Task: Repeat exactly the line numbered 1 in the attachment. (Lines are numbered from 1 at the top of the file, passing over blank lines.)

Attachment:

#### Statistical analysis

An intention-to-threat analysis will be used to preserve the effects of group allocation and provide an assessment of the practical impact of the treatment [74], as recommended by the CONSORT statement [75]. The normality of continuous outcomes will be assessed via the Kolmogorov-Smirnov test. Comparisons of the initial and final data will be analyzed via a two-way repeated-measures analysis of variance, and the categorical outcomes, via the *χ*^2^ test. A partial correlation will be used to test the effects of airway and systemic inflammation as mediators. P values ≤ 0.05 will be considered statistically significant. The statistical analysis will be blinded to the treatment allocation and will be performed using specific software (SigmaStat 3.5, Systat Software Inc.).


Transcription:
#### Statistical analysis